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University extracts apology from death-sentence musicologist

Richard Parncutt, the systematic musicologist who called for global warming deniers to be executed, has been forced to apologise for his post by the University of Graz where he teaches and had his original post taken down.

richard parncutt

Here are the relevant documents, first the university’s statement:

Die Karl-Franzens-Universität Graz ist bestürzt und entsetzt über die Ansicht und distanziert sich davon klar und deutlich. Die Universität legt größten Wert, dass die Wahrung aller Menschenrechte zu den obersten Prinzipien der Universität Graz gehört und menschenverachtende Aussagen mit aller Entschiedenheit zurückgewiesen werden. Die Universität weist zusätzlich mit Nachdruck darauf hin, dass eine rein persönliche Ansicht, die nicht im Zusammenhang mit der wissenschaftlichen Arbeit steht, auf universitären Webseiten nicht toleriert wird.

The University of Graz is shocked and appalled by the article and rejects its arguments entirely. The University places considerable importance on respecting all human rights and does not accept inhuman statements. Furthermore, the University of Graz points out clearly that a personal and individual opinion which is not related to scientific work cannot be tolerated on websites of the University.

Helmut Konrad
Dean, Faculty of Humanities and the Arts

And now the apology:

Global warming

I wish to apologize publicly to all those who were offended by texts that were previously posted at this address. I made claims that were incorrect and comparisons that were completely inappropriate, which I deeply regret. I would also like to thank all those who took the time and trouble to share their thoughts in emails.

In October 2012, I wrote the following on this page: “I have always been opposed to the death penalty in all cases, and I have always supported the clear and consistent stand of Amnesty International on this issue. The death penalty is barbaric, racist, expensive, and is often applied by mistake.” I wish to confirm that this is indeed my opinion. I have been a member of Amnesty International for at least 14 years, and I admire and support their consistent stance on this issue.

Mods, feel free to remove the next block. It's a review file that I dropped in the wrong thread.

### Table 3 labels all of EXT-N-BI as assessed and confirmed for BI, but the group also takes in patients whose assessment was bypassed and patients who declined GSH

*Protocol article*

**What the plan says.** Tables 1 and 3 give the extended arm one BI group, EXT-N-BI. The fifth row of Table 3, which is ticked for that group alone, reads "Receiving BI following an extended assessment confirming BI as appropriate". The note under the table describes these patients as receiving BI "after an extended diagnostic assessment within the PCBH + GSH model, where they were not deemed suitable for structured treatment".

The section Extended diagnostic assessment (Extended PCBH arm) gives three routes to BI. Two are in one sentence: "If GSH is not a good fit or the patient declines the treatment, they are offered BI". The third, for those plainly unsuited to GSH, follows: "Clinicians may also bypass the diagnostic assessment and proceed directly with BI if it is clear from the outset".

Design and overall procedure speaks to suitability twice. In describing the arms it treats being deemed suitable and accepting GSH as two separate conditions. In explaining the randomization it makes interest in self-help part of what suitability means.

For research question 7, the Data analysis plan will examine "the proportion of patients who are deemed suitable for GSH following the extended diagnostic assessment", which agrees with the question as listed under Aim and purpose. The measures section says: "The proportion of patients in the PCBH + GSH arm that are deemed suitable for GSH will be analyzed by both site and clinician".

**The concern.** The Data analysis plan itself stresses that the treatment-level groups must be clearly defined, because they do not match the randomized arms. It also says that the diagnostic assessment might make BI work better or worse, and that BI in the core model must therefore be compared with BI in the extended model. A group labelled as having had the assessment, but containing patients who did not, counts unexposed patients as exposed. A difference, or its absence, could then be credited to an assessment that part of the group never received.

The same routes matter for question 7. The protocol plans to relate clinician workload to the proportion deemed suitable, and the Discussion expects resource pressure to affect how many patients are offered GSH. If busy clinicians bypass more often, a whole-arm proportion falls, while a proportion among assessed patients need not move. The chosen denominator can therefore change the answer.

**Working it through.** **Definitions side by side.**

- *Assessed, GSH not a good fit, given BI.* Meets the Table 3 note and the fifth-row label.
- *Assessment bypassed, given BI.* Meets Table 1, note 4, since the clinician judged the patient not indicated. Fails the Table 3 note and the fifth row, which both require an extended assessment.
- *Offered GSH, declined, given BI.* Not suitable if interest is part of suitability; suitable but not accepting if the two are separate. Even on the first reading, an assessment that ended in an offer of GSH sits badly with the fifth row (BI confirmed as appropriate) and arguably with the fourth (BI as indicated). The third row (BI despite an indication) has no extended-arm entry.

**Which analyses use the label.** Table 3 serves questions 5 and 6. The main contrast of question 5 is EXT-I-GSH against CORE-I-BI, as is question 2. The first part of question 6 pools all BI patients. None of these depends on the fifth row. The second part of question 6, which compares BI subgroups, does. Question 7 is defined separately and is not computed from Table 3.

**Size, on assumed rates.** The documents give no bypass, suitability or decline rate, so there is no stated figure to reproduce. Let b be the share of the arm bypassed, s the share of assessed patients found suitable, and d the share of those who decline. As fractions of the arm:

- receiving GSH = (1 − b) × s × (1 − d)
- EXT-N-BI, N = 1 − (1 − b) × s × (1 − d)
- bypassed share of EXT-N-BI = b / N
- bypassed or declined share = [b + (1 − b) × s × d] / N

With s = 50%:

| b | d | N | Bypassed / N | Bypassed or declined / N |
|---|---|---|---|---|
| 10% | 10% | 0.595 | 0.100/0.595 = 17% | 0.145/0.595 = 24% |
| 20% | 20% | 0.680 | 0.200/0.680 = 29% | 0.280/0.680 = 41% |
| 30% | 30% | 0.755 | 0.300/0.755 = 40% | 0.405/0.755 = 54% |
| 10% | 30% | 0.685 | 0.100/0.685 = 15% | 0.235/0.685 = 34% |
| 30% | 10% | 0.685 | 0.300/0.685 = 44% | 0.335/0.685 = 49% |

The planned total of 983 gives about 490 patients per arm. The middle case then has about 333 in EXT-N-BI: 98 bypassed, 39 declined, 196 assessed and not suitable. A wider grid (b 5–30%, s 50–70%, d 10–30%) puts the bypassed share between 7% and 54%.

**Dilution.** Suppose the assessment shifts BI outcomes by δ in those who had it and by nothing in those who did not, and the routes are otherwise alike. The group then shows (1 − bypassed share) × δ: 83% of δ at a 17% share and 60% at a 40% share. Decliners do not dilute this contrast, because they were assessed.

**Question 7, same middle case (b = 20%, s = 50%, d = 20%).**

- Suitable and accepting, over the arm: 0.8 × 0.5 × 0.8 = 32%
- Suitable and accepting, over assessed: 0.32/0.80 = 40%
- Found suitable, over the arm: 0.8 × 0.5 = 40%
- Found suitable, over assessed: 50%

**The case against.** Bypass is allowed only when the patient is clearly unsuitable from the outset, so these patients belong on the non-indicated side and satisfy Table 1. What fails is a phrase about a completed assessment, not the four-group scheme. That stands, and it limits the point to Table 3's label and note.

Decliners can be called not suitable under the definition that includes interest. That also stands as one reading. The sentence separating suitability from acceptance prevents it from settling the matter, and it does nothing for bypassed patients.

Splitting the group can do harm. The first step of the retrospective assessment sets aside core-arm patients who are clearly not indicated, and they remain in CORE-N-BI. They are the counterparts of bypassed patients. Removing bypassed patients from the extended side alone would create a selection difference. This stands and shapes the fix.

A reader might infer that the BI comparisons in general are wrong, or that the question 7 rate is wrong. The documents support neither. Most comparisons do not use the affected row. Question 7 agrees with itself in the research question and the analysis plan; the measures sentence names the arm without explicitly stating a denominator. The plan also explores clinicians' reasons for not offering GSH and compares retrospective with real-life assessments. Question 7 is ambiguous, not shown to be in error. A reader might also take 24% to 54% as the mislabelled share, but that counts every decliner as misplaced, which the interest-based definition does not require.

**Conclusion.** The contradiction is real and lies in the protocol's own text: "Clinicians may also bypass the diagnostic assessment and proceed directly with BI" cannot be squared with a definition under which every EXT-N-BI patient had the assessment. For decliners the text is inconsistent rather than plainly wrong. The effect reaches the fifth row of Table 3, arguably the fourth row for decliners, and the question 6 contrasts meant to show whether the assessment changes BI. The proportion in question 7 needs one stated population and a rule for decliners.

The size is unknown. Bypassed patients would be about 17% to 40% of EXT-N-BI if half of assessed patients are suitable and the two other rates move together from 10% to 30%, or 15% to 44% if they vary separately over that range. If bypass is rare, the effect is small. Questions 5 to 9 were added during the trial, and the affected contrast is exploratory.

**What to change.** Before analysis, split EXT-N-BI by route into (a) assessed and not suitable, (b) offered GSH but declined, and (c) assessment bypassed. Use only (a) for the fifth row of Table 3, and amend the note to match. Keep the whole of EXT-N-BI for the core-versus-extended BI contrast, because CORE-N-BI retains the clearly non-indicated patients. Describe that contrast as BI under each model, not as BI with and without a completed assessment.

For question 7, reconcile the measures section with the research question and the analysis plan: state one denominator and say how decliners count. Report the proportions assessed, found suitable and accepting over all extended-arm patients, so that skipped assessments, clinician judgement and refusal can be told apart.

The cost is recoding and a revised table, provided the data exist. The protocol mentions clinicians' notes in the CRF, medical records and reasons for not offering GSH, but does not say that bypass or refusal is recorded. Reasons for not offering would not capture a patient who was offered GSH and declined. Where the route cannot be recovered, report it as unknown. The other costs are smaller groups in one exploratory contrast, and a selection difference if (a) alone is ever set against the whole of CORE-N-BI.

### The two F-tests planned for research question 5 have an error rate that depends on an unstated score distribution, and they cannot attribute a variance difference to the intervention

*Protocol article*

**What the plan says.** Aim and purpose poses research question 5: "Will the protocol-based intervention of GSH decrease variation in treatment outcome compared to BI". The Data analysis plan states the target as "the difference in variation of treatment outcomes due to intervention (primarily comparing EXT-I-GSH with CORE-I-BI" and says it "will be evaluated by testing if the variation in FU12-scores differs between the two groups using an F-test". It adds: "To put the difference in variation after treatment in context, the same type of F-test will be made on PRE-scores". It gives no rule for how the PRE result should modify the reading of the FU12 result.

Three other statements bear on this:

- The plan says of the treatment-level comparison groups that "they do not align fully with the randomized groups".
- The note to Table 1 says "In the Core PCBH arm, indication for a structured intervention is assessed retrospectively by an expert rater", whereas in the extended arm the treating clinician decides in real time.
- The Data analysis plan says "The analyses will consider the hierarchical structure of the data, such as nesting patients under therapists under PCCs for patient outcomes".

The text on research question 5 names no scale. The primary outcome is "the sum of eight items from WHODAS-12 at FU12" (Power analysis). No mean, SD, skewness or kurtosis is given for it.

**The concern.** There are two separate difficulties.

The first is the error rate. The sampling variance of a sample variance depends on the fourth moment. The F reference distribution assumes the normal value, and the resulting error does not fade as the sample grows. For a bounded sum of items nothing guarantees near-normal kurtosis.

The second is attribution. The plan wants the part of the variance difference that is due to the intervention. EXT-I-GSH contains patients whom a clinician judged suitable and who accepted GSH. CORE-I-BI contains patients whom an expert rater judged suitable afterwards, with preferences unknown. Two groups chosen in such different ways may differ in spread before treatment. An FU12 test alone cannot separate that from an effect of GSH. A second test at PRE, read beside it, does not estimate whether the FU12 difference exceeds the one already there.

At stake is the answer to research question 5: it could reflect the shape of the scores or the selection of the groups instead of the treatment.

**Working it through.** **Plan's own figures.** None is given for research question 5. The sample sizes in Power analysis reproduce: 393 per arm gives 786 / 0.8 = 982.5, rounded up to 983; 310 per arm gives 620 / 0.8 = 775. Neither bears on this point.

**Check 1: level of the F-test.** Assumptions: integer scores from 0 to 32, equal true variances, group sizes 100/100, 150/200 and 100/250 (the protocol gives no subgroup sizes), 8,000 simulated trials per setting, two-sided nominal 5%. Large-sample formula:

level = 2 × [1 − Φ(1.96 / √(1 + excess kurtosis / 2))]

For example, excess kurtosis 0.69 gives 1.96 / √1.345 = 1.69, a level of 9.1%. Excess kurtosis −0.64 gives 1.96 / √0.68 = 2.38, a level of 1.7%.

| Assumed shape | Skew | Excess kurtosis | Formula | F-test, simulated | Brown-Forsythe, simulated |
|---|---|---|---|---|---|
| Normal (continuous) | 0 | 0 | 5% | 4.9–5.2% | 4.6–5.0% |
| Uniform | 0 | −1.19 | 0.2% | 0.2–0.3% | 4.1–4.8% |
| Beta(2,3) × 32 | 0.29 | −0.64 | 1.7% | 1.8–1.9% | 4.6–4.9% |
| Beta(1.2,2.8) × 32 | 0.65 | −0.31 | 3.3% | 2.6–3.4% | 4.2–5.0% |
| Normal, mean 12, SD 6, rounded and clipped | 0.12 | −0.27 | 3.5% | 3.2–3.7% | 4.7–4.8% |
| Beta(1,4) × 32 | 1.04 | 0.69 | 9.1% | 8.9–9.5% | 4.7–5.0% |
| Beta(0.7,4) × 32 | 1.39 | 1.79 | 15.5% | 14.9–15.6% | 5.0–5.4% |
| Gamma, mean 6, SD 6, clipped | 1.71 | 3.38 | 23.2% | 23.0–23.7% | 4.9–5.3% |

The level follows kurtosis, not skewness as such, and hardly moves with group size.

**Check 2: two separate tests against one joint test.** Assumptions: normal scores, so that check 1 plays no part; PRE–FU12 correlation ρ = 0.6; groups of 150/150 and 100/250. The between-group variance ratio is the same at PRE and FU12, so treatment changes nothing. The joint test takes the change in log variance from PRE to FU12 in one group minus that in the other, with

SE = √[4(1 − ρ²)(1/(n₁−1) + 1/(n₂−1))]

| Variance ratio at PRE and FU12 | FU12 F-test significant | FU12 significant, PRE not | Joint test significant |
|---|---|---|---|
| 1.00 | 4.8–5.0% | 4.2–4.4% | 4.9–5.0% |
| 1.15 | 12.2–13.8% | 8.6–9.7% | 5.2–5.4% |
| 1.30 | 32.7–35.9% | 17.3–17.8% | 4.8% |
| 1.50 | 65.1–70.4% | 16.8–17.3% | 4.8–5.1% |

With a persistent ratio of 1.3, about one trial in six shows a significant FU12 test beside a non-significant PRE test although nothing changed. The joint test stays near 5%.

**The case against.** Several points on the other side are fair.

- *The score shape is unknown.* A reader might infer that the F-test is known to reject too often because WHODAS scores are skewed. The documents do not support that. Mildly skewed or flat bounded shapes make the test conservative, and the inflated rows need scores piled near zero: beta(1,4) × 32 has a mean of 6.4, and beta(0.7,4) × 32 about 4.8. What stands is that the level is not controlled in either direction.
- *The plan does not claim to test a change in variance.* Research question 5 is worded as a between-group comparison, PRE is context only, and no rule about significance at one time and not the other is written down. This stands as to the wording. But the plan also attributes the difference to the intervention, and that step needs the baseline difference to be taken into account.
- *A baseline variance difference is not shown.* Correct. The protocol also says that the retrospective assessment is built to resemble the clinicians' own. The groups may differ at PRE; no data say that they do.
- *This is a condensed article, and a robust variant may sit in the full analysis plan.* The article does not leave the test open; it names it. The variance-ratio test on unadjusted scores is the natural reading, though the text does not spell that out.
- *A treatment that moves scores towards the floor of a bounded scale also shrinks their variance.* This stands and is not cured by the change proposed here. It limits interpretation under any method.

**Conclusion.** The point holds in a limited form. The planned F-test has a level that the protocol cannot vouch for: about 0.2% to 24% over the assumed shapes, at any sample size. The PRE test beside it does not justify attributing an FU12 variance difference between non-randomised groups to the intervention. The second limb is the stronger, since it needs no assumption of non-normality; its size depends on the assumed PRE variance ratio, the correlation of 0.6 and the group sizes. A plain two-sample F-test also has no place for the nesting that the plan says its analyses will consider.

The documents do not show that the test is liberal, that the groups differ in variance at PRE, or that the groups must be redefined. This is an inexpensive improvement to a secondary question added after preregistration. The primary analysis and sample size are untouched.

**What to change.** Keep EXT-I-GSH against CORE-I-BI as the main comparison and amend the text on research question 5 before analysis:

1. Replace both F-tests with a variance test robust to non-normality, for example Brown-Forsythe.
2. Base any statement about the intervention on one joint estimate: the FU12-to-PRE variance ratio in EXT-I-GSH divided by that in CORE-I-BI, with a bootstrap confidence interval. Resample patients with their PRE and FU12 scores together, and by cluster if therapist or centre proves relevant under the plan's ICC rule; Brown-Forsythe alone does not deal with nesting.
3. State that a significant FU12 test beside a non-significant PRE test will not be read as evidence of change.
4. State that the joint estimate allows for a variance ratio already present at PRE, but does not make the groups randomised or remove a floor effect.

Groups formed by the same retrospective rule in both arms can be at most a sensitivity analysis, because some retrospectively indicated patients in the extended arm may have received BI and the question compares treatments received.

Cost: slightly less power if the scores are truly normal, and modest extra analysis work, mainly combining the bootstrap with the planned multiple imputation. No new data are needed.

Richard Parncutt, 27 December 2012

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Comments

  1. Peter - a different one from the other Peter says:

    Two thoughts come to mind: 
    1) Attacking the person rather than the argument,
    2) the trolley problem.

    This feels like a triumph for the thought police and the well funded, aggressive there-is-no-Global Warming lobby. The have successfully silenced a solitary systematic musicologist. Without addressing his argument at all, but distorting and caricaturing it.
    It rather reminds me of the cigarette-smoking-doesn’t-cause-cancer lobby a decade ago. Aggression against opponents works, and I am sorry to see this blog being part of it.

    It is almost universally accepted that killing people is wrong. And yet the majority of people live in countries which operate the death penalty (inc the US), where killing often as a punishment for killing – as though two wrongs made a right.
    A harder moral dilemma is: should one kill to save a life, or to save many ? This is difficult and controversial. A common Thought Experiment is known as The Trolley Problem (http://en.wikipedia.org/wiki/Trolley_problem).
    When asked to choose the lesser of two evils, people’s views are rather split. Often opting to kill unknown people so as to save known people, or kill outsiders to save their own children, family and friends. Humans are very tribal.
    Prof Pamcutt’s suggestion falls into this category – the moral defensibility of killing people now so as to save (he says, in the hypothesis that GW causality can be proven) millions of lives in the future.

    It is abhorrent. But is it the greater or the lesser of the two evils ?
    And is it right to pillory him, just for stating a view ?

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